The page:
As parents and educators, we strive to give our children their best chance at lifelong happiness. We work tirelessly to equip them with the tools that will allow them to succeed and achieve their goals. In The Yes Brain, Dr. Daniel Siegel and Tina Payne Bryson draw on their many years of research and experience in the field to teach us what children really need to thrive. This enlightening book encourages responsive caregivers to foster curiosity and risk-taking within the framework of safe and secure relationships, to promote the development of insight, balance, resilience and empathy—also known as, The Yes Brain.
By advocating for this integrated Yes Brain thinking that is flexible, adaptable, coherent, energized and stable, Bryson and Seigel nudge us to jump off of the high-performance treadmill that pushes us and our children to over-function— conditions that favour a No Brain. The Yes Brain is a mindset that provides children with grit and a growth mindset, while the No Brain is anxious, rigid, and reactive. In order to cultivate a Yes Brain, Bryson and Siegel provide us with strategies, examples and exercises to practice these skills ourselves and with our children.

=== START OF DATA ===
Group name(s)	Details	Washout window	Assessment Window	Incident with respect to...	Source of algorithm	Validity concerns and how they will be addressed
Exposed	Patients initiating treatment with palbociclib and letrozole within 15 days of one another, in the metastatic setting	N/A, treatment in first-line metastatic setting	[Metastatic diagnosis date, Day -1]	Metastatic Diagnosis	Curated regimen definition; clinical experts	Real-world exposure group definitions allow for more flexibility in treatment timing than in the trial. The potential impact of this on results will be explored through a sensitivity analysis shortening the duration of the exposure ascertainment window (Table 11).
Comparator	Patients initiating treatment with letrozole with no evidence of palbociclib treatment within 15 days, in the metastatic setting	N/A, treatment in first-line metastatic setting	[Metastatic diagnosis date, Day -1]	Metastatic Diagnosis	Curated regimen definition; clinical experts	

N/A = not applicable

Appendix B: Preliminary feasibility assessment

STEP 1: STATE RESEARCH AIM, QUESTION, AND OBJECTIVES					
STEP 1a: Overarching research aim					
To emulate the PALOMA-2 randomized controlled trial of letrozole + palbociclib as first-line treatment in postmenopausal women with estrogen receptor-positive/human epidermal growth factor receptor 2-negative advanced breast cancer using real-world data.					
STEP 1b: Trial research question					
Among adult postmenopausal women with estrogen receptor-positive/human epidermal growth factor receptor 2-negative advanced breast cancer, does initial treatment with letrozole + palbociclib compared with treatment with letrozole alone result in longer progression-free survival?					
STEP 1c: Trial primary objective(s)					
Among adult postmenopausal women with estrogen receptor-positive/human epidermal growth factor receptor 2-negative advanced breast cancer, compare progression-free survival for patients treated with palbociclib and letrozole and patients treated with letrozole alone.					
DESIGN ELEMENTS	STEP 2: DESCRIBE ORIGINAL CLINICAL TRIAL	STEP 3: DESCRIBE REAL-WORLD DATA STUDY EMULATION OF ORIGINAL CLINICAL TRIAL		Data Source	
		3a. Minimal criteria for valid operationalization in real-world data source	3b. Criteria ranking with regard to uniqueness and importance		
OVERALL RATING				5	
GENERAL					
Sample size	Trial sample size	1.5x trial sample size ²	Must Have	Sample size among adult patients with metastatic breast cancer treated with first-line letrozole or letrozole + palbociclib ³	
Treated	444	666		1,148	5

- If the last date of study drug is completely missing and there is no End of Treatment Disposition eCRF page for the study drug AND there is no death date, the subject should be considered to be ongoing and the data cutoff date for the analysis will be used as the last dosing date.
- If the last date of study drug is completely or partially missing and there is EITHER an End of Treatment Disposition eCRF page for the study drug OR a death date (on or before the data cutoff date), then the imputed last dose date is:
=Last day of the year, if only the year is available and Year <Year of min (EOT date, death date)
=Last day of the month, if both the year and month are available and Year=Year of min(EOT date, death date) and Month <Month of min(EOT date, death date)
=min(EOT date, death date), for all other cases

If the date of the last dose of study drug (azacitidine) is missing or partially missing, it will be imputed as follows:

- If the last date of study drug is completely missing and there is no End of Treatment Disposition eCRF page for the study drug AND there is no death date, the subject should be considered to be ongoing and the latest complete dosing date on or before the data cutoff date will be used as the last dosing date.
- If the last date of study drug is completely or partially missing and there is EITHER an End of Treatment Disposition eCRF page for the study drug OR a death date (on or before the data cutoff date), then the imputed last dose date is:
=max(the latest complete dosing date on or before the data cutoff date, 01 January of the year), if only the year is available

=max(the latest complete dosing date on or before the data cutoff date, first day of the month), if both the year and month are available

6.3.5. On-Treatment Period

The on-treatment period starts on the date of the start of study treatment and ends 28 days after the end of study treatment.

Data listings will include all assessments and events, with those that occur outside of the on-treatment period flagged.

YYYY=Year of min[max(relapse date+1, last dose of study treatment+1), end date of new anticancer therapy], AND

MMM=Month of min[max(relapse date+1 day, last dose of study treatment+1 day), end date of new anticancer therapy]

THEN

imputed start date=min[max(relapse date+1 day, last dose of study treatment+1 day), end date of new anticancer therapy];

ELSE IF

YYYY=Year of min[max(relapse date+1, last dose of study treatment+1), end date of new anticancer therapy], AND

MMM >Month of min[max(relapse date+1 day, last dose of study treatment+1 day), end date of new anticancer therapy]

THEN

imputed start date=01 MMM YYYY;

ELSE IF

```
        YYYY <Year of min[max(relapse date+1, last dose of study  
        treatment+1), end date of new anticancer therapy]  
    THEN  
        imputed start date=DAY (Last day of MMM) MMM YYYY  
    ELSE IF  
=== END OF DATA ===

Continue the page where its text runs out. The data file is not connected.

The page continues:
While the authors acknowledge that even they have fallen prey to busyness and hectic scheduling, the message throughout the book is consistently centered on trying to be mindful about how we prioritize our time and interactions. We are urged to make the most of opportunities for engagement, to ensure our children feel Seen, Soothed, Safe and Secure (The 4 S’s), particularly when facing challenges. One of the keys to developing resilience is tackling difficult situations with the knowledge that supports are available if needed. As responsive caregivers, knowing when it is best to offer our children “pushin’ or cushion” is one strategy (of several) that Bryson and Seigel refer to as a way to help us provide children with the confidence to take risks, develop grit and ultimately a growth mindset.
In our efforts to promote skills that will support our children in the long run, we are called to focus on the journey, and question the value of overscheduling and overwhelming children with pressures to succeed. The Yes Brain compels us to nurture qualities that fuel meaningful relationships, intrinsic motivation, and self-actualization.
“If you can support the development of these capacities in your kids, you’ll be guiding them as they journey toward authentic success. They’ll still face their share of struggles—we’re talking about life, after all—but when they do come up against hardships, both big and small, they’ll have the ability to meet them from a place of strength, with a clear sense of who they are and what they believe.”
Meghan Scott, BAH Psych